So-called “dry spills” are illegal because they can cause harm to the environment and can lead to a higher concentration of sewage in waterways.
Southern Water, which supplies water for much of Sussex, was one of the three companies whose data was analysed by the BBC.
The company serves millions of people with water and waste services.
Analysis by the BBC released today found that there were 63 dry spills last year.
The spills ran for a total of 792 hours.
In one case study, a dry spill found by BBC analysis was backed up by Robert Bailey from the Clean Harbours Partnership who noticed his local chalk stream, the River Lavant near Chichester, had become “discoloured for many miles and was starting to fill with a white plume”.
His concerns correlate, from March last year, correlate with two dry spills the BBC identified at the site.
John Penicud, head of wastewater at Southern Water, told The Argus: “So called ‘dry spills’ are a complex issue. Water is a powerful force of nature – and high groundwater conditions can lead to rising water finding the path of least resistance into a network of sewer pipes and manholes, and a discharge made up of groundwater is not caused by rainfall and can happen in dry weather. It is required to be reported as a ‘spill’.
“The problem is especially challenging in areas prone to flooding, as mitigation measures such as sewer relining and manhole sealing redirect flows and groundwater can then cause flooding. Private, illegal connections to the system are another potential source.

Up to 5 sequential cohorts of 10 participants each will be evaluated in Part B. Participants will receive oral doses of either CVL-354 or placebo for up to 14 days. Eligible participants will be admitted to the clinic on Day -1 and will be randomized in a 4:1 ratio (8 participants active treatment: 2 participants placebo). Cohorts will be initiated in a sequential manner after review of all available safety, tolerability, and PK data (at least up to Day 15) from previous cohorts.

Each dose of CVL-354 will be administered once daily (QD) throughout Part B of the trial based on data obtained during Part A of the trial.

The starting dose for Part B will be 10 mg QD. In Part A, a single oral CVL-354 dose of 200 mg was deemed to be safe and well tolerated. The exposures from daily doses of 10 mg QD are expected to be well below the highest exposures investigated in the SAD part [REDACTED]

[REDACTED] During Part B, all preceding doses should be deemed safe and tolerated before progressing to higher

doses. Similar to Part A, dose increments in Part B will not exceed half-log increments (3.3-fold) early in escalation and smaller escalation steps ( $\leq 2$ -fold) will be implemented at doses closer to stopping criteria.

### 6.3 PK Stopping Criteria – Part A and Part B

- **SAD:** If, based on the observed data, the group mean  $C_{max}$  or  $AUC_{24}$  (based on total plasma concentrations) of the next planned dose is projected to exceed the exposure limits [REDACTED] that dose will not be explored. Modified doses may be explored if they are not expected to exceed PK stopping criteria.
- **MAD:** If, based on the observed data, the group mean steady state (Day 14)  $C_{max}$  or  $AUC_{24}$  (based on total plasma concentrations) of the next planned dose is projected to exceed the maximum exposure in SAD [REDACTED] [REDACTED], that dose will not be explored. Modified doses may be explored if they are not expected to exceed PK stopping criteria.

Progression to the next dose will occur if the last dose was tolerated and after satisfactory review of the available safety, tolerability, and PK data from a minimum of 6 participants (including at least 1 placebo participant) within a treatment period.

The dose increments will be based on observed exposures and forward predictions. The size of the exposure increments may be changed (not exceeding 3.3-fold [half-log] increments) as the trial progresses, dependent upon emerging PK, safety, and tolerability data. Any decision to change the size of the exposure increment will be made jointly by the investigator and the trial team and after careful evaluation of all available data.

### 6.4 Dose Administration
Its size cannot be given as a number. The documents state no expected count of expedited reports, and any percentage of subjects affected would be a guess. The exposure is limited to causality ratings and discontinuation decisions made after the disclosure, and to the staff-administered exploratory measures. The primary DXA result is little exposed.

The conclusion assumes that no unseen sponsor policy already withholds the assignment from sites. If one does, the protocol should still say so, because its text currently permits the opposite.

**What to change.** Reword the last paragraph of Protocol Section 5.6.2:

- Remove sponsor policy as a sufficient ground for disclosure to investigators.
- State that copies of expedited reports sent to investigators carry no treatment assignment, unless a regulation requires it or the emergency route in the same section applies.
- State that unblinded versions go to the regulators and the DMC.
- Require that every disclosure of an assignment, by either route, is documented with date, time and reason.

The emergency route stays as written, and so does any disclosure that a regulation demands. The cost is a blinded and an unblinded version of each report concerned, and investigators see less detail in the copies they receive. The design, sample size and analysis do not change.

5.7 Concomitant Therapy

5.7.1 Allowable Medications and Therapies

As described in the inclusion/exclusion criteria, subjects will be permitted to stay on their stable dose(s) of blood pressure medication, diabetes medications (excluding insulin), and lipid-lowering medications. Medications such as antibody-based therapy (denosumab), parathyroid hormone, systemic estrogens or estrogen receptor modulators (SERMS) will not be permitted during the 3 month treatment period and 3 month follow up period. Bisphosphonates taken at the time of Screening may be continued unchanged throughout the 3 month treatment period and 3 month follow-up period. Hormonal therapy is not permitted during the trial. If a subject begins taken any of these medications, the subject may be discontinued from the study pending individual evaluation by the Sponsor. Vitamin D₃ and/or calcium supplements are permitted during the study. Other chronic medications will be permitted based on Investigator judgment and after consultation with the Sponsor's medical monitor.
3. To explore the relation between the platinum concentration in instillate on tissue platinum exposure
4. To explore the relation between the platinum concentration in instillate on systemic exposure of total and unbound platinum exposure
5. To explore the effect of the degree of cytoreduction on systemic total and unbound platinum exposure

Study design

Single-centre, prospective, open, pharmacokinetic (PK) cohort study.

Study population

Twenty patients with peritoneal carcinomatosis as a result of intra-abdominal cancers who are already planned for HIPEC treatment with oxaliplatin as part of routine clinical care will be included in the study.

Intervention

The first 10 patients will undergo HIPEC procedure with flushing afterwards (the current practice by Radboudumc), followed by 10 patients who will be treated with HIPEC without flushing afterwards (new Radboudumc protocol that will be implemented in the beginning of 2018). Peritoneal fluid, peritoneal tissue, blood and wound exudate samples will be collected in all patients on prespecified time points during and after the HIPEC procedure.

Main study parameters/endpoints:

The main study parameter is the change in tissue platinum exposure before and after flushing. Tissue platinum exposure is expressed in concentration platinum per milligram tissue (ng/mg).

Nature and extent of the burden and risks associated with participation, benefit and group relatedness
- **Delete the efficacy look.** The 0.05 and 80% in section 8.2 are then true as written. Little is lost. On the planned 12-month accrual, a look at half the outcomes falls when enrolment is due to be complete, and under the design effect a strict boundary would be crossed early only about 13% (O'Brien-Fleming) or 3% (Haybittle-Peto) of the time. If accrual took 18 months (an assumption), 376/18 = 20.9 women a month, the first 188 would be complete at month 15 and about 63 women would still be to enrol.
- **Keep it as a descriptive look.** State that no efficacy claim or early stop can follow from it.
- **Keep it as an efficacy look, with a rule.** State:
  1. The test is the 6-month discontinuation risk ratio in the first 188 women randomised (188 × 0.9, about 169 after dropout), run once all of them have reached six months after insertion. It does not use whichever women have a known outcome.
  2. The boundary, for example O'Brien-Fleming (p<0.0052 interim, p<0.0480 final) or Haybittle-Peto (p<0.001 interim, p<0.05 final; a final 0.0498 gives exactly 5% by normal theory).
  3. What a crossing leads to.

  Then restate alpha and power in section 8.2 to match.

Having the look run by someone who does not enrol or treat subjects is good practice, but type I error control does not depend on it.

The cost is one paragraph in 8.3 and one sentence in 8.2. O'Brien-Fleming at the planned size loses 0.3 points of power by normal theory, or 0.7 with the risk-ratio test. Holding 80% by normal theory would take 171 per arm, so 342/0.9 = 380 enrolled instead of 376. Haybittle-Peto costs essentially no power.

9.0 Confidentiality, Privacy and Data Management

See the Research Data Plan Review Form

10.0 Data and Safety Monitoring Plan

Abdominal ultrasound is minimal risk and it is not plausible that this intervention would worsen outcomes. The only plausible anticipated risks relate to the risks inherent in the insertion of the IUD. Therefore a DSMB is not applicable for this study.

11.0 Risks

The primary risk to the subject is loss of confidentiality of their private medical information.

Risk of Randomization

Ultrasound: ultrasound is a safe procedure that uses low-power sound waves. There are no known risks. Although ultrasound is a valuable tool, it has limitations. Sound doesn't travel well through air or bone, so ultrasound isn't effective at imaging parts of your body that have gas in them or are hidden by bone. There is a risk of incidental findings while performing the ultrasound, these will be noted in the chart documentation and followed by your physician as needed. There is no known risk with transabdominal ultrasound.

“We work with the Environment Agency and stakeholders to cut these so-called ‘dry spills’ – and all forms of water and wastewater releases.
“Our nature-based solutions are already showing promise in reducing dry spills and we are doing this at Lavant and other sites.
“We are engaging with our regulators and stakeholders to develop plans for cleaner rivers and seas, and we are funding £3 billion to improve the environment and give our customers the service they deserve. Our shareholders have injected more than £1.5 billion since 2021 to fund this work.
“At Ham Lane, a pumping station on the River Ouse flood plain south of Lewes, we will be investing £3.4 million in nature-based solutions such as sustainable drainage, tree planting and water gardens.
“Lavant is in a catchment that is particularly prone to groundwater infiltration. It is already benefiting from the creation of a wetland at the rural wastewater treatment works which greatly reduces the impact on the seasonal ‘winterbourne’ river. We plan to invest £1.6 million on relining more than 4km of sewers in the catchment but the site will still be affected by groundwater entering private sewer pipes.”